Salmonella outbreak from pet frogs


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Non-typhoidal Salmonella infections, an important cause of gastroenteritis, are mainly food borne but can be contracted through contact with reptiles and amphibians. Epidemiologists from the US Centers for Disease Control investigated a cluster of cases of gastroenteritis caused by a common strain of Salmonella typhimurium.[1] They identified 376 cases in 44 states over 4 years, of whom 29% were hospitalised. Over two-thirds (69%) were children <10 years old. Patients or care givers were interviewed about possible exposures in the 7 days before onset. Frog exposure was reported by 61% of cases interviewed and 79% of those who knew the type reported contact with aquatic African dwarf frogs. A case control study matched cases with age-matched controls who had recent Salmonella infections but with a different strain from the outbreak strain: 67% of cases but only 3% of controls had frog exposure. Environmental samples from patients' homes and a day care centre grew isolates indistinguishable from the outbreak strain. A gastroenteritis history should include asking about frogs.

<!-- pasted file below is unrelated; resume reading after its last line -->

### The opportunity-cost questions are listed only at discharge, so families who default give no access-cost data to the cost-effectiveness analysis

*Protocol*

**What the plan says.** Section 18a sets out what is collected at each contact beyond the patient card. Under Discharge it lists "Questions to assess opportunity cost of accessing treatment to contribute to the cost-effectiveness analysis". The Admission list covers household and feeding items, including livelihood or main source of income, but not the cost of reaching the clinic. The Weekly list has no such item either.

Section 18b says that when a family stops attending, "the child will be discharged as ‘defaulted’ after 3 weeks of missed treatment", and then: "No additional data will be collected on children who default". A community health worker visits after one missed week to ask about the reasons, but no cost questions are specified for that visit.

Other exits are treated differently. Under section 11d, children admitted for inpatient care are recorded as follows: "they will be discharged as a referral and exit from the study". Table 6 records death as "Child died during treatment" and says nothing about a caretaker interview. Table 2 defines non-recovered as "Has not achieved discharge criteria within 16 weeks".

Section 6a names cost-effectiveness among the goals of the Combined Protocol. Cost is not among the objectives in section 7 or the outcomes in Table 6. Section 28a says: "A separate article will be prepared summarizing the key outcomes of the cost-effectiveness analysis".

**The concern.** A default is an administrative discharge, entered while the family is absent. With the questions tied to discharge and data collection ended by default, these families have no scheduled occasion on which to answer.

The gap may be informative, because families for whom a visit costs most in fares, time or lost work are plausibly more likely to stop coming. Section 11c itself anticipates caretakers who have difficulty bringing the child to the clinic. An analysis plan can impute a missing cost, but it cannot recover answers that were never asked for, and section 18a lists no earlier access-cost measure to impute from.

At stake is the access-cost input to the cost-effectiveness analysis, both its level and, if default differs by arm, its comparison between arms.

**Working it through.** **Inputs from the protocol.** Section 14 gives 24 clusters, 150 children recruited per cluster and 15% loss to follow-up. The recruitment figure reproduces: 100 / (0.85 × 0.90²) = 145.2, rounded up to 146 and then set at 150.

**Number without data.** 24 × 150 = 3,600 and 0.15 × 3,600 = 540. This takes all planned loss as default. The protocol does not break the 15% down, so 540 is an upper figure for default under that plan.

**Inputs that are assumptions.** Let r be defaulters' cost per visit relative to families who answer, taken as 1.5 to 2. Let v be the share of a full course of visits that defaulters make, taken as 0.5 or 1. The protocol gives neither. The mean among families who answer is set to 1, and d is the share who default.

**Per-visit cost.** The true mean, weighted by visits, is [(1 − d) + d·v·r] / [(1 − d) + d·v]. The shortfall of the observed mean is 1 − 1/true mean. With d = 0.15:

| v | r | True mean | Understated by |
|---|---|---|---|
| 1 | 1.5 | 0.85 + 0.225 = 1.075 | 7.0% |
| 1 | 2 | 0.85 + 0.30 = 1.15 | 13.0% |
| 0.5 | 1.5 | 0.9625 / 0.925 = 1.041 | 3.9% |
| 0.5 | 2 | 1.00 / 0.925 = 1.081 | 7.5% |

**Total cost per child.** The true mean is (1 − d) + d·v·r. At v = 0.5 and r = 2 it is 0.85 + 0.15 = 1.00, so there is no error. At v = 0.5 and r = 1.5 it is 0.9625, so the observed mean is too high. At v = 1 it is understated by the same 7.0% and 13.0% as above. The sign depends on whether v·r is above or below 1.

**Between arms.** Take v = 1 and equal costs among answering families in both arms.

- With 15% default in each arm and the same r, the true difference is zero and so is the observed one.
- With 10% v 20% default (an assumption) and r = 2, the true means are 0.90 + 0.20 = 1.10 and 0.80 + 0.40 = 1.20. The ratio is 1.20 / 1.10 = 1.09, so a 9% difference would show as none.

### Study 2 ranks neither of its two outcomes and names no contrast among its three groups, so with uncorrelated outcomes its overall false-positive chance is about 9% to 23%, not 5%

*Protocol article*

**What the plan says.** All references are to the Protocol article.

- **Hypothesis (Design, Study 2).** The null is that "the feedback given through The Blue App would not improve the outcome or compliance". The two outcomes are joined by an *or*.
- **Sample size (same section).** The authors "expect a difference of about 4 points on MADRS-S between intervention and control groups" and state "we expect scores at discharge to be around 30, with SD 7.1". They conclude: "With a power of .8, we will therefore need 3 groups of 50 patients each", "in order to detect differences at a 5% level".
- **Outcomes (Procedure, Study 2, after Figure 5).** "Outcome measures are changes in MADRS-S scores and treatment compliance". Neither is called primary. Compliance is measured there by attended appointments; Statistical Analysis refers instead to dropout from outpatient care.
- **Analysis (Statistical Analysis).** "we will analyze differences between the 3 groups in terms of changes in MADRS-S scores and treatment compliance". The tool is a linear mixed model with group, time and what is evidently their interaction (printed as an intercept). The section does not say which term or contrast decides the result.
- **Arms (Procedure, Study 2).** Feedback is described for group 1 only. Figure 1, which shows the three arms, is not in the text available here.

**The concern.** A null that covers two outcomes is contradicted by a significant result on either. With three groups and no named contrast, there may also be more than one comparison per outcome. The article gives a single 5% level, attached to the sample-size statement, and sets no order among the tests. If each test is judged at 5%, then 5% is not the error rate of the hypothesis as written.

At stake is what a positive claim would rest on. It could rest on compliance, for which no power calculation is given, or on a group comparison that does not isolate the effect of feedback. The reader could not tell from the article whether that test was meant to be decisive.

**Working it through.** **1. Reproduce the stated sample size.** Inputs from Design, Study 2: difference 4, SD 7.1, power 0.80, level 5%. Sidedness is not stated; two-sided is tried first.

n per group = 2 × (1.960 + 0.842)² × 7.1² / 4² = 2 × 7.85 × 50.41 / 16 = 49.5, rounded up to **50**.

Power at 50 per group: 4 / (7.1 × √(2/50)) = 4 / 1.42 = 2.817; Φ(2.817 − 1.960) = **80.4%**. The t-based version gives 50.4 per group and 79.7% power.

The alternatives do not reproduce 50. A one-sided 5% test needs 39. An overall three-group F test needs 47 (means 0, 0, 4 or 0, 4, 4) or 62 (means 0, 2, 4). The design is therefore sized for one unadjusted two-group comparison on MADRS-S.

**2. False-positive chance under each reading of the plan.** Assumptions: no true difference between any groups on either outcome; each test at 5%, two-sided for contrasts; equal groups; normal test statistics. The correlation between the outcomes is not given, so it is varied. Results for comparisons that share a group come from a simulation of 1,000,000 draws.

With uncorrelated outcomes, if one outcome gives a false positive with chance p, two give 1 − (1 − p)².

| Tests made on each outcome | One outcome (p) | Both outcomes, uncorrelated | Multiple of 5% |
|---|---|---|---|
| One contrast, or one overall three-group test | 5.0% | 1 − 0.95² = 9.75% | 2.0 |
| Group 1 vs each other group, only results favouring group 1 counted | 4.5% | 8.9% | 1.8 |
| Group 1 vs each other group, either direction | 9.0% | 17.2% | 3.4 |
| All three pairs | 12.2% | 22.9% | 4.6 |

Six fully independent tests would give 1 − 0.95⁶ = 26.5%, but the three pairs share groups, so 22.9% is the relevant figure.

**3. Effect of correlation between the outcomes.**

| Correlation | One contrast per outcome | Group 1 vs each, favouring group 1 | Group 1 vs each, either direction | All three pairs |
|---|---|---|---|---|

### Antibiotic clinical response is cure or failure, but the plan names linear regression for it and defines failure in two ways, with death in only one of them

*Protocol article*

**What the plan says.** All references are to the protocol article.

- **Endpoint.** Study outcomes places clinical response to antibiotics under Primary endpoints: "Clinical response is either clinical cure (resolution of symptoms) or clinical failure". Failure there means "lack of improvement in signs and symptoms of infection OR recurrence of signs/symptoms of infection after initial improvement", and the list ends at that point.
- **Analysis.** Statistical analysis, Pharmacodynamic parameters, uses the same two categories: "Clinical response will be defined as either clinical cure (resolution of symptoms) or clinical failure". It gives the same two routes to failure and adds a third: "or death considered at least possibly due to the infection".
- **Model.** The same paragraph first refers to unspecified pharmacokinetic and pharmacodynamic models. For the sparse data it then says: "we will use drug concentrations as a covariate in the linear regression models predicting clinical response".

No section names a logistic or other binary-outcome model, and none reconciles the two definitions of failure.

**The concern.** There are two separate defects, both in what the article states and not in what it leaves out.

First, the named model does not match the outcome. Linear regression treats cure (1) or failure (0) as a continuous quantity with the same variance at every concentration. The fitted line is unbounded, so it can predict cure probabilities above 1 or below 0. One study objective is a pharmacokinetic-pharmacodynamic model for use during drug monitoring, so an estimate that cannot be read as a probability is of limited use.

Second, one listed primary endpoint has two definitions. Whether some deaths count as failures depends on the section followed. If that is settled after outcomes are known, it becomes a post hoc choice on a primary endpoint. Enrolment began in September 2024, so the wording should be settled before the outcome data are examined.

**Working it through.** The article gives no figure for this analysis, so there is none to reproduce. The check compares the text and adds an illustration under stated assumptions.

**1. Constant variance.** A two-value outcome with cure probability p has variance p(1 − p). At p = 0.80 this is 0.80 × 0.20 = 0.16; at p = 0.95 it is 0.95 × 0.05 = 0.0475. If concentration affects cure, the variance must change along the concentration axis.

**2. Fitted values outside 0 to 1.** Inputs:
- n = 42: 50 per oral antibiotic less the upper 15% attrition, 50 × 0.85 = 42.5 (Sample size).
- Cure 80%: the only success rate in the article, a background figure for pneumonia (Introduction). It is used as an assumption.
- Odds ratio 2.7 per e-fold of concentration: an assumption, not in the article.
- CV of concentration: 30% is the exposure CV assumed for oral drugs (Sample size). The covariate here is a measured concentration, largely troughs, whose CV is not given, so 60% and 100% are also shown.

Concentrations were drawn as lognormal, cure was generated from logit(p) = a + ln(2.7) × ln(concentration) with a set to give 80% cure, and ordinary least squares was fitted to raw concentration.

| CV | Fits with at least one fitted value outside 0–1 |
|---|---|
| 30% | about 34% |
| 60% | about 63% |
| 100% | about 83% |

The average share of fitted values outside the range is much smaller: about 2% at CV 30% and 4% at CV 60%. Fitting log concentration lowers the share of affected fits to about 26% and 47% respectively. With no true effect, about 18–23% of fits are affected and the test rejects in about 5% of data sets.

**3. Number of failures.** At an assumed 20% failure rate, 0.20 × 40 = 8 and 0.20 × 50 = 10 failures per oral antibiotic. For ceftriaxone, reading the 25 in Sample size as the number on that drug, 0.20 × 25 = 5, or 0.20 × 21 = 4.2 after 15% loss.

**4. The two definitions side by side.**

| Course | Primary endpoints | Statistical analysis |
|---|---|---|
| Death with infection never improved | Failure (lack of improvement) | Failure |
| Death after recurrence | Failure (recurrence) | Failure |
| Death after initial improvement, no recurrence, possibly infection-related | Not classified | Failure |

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Reviewer: David Isaacs, david.isaacs@health.nsw.gov.au

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